Haseena, 38, had only one source of income: a cart, which she and her husband would use to collect and sell scrap. This income not only fed their 3 children but was also needed for the treatment of their 7-year-old daughter Shahila— a cancer patient.
On the night of 20 April, hours after the cart was demolished in the Municipal Corporation-led "anti-encroachment" drive in Delhi’s Jahangirpuri, Shahila began having palpitations and needed urgent consultation from her doctor.
But their lane, gali number 4 of Jahangirpuri’s C-Block, was barricaded from both sides; just as every other lane in the entire stretch around the area where the demolitions took place.
“It was extremely traumatic, she got very unwell. And we needed medication, but there was no way to exit this lane,” Haseena said.
“Some people today helped with some medicines. But we are still so stressed about how we will source our earnings, with the cart gone," she said.
Much like Haseena, many of those who lost their shops in the demolition drive are wondering how they will manage their livelihood, especially with the area still heavily barricaded.
Residents Talk of Emotional Connect With Mosque Now' Partially Demolished
Besides the shops that were razed, the front gate and courtyard of the Jama Masjid in Jahangirpuri's C-Block was also demolished in the drive. The mosque is the central one in the area, and several congregate in it for prayers. It is the same one where attempts to put up saffron flags were allegedly made by members of the Shobha Yatra on 16 April.
Even a day after the demolition, the prayers continued in full swing, with worshipers accessing the mosque from the back gate. "It was really heartbreaking to see the visuals of the mosque being hurt this way. I have been coming here to pray all my childhood, the people here have great emotional connect with the mosque," Ali, 16, said.
Muhammad, who was just leaving after the afternoon prayer, called the drive a "targeted demolition."
"There are many small temples on the same stretch, but nothing has happened to them. If the mosque was illegal, those temples should have been too. But this was clearly done just to harass us," he said.
'Saw My Shop's Demolition On Live TV'
Ashu Khan got to know about the demolition of his bike repair shop through live television.
"The Supreme Court had ordered a stay on the demolition, but it continued. I was watching a new channel when they showed my shop was about to be bulldozed. I ran towards my shop immediately, but it was too late by then. My shop had been razed to the ground," Ashu told The Quint.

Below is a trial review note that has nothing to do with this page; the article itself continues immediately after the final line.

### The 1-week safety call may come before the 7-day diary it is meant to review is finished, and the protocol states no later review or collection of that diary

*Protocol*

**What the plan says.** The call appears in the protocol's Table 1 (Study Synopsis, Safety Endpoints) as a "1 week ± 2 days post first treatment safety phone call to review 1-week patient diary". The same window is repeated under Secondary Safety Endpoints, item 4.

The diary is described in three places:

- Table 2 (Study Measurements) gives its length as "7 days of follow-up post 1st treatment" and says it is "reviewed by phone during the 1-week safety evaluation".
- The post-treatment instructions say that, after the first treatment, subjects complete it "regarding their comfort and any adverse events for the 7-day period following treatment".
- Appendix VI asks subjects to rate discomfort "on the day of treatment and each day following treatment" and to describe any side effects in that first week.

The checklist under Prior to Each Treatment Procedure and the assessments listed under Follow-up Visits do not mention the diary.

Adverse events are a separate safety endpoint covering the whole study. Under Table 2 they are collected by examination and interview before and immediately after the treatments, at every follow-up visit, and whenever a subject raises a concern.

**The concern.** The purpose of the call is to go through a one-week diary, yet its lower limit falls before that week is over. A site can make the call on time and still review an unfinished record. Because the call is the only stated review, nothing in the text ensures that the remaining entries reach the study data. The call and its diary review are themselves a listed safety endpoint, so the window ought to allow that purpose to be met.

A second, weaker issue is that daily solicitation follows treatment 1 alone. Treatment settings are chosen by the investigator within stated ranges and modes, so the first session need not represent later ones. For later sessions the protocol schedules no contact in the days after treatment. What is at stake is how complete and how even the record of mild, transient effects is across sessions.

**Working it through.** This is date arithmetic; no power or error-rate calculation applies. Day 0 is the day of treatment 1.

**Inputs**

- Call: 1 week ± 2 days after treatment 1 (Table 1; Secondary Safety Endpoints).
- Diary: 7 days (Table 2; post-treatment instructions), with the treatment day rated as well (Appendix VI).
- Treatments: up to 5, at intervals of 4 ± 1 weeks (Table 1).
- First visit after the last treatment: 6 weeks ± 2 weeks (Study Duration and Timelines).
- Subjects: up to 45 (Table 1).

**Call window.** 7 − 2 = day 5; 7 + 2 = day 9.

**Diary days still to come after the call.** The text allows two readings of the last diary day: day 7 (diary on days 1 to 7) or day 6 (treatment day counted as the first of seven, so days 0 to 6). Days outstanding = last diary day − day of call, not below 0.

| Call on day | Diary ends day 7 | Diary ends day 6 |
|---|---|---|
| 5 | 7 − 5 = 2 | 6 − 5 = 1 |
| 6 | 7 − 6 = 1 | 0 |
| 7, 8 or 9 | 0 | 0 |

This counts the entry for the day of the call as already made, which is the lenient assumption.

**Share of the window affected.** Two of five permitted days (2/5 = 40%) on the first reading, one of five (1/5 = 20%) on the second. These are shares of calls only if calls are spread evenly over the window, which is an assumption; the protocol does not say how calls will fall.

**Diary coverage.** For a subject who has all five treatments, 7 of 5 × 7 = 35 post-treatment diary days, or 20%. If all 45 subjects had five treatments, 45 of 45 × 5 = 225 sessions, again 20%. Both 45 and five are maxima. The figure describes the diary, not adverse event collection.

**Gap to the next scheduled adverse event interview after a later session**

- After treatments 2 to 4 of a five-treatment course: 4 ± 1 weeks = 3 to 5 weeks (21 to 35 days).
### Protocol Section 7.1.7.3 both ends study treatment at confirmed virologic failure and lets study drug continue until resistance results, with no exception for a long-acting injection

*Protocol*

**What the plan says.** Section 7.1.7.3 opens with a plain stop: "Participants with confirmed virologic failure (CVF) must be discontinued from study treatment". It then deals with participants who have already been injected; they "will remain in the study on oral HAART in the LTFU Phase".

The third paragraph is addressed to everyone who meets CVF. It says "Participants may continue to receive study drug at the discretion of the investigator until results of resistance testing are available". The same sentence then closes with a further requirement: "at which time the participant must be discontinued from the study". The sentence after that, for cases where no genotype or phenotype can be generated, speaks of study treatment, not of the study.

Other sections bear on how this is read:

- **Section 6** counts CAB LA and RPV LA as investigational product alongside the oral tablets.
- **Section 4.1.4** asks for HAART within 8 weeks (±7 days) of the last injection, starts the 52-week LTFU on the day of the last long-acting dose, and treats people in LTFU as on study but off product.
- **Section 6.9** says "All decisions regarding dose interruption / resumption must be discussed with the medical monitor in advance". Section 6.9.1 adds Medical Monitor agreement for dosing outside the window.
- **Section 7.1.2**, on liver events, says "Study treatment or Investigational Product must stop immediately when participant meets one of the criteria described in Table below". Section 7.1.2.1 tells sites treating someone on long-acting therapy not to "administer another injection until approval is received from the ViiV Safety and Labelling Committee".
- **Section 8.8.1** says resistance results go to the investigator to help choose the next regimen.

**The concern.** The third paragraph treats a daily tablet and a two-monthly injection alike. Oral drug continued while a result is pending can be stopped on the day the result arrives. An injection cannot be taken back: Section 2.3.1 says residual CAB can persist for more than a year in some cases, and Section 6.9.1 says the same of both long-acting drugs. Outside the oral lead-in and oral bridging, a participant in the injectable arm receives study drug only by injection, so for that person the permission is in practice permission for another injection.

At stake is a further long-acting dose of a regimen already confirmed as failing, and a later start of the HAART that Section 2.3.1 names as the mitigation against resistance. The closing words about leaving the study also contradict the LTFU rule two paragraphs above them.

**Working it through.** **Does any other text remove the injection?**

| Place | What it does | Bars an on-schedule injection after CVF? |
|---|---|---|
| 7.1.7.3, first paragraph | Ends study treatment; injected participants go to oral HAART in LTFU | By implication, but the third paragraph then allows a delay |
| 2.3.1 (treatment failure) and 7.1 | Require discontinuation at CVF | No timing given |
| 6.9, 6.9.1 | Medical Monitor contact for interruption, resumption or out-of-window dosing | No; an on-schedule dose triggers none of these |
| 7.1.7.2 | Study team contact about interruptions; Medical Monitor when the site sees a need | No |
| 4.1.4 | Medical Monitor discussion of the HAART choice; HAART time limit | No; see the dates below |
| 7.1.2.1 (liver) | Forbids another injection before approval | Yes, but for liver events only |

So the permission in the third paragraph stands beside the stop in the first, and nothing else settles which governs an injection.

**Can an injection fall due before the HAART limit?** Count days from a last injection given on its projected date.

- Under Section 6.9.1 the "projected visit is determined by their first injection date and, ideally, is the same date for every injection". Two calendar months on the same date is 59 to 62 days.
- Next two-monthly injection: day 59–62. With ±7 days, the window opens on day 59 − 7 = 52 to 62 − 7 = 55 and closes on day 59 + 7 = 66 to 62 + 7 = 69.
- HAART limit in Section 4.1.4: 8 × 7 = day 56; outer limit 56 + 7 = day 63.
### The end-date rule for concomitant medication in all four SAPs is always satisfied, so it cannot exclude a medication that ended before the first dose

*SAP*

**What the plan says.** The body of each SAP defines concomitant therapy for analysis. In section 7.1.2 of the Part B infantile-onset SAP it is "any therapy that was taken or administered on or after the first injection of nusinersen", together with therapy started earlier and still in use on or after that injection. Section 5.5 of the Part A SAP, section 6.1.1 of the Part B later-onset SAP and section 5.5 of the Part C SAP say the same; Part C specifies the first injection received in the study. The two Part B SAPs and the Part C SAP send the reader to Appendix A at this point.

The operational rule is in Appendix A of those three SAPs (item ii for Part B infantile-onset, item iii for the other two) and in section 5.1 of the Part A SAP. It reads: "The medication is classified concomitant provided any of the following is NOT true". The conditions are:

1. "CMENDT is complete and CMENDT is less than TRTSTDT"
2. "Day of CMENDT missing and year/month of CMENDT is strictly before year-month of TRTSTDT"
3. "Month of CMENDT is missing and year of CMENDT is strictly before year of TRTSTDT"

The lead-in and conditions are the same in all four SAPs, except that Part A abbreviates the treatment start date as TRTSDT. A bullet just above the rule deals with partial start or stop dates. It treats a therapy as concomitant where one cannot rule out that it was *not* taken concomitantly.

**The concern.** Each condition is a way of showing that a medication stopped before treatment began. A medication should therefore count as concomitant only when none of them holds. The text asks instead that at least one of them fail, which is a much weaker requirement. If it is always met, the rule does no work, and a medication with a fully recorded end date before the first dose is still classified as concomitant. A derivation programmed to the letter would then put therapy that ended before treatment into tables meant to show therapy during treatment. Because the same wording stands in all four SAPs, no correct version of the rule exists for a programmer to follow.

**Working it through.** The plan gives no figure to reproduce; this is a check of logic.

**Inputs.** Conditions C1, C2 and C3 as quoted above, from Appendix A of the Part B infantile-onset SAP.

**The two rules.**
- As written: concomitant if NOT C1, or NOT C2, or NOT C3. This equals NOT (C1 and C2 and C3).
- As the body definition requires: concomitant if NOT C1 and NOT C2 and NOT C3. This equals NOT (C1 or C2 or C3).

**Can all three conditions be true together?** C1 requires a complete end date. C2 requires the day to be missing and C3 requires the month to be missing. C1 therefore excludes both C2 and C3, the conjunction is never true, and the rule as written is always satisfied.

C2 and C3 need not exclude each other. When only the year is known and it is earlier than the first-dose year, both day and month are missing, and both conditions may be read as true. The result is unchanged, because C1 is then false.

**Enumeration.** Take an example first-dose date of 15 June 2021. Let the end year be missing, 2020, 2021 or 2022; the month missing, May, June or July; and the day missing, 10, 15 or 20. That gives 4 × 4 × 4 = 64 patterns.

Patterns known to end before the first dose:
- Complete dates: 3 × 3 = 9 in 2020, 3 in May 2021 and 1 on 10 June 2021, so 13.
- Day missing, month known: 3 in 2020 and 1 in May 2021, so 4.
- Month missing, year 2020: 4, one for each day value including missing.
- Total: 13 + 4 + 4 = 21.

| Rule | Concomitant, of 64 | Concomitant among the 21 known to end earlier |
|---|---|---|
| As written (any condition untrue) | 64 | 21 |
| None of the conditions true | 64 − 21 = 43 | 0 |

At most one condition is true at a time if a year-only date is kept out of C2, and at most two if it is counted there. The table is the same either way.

There were multiple bikes kept inside his shop, which got demolished as well.
"Nothing was spared. Not a single bike part remained for me to salvage. It's all gone," he said.
Hindu Shop Owners Who Lost Their Livelihood
At least three Hindu-owned shops were also demolished in the drive. These belong to Ganesh Kumar Gupta, Dileep Saxena and Raman Jha.
Gupta who used to run a juice corner in the area, said that the administration demolished his shop despite him having official papers. He had said that his shop got DDA approval in 1977, and that his father used to run it before him.
Saxena, meanwhile, showed up at the site of the police barricades on Thursday, a day after his shop was demolished to show papers of its authorisation.
"Look, I have all the documents to show that my shop wasn't illegal. Then why was I punished? I would urge Modi ji and Amit Shah ji to not punish people like me, who have done everything legally," he said.
Arrests and Trauma of Being Termed 'Bangladeshi'
The trauma and fear following the arrests of over 25 people in the communal clashes was still palpable. In one case, one of the shops razed is that of a family of 2 men arrested in the Jahangirpuri clashes. The Quint reported about it here.
Manu, 35, still has the injuries from the day of her brother-in-law's arrest on her face. "When the police came to arrest him, we kept begging them to spare him. But we were beaten with lathis too," she said. "And now, with the barricades all around us, we can't even move out to get our basic groceries. Should we just die here? It's difficult to survive like this," she said.
Many who lost their shops to the demolition also complained about the 'Bangladeshi' and 'Rohingya' terms being employed-- both by the BJP and the AAP, to describe the residents living in Jahangirpuri.
"We aren't Bangladeshi. We are originally from Paschim Bangal (West Bengal) and have been living here for at least three generations. These terms are just being used to further demonise Muslims," said Saira, whose small restaurant was partially demolished, with its front portion bulldozed.
Some Hindu residents too expressed grief at what was happening. Rohit, an auto-rikshaw driver, said he feels "disheartened" after the demolition drive.
"We lost nothing in the demolition. But our brothers and sisters lost everything. The people they are calling Bangladeshi are actually Bengalis. Is Bengal not a part of India? Then why this animosity towards them? These are poor people who now have nowhere to go," he said.
"It's the people from the other states who form our biggest clientele. We drop them to the railway station when they go back to their villages. But no one wants to consider all this, people just want to spread hate," Rohit added.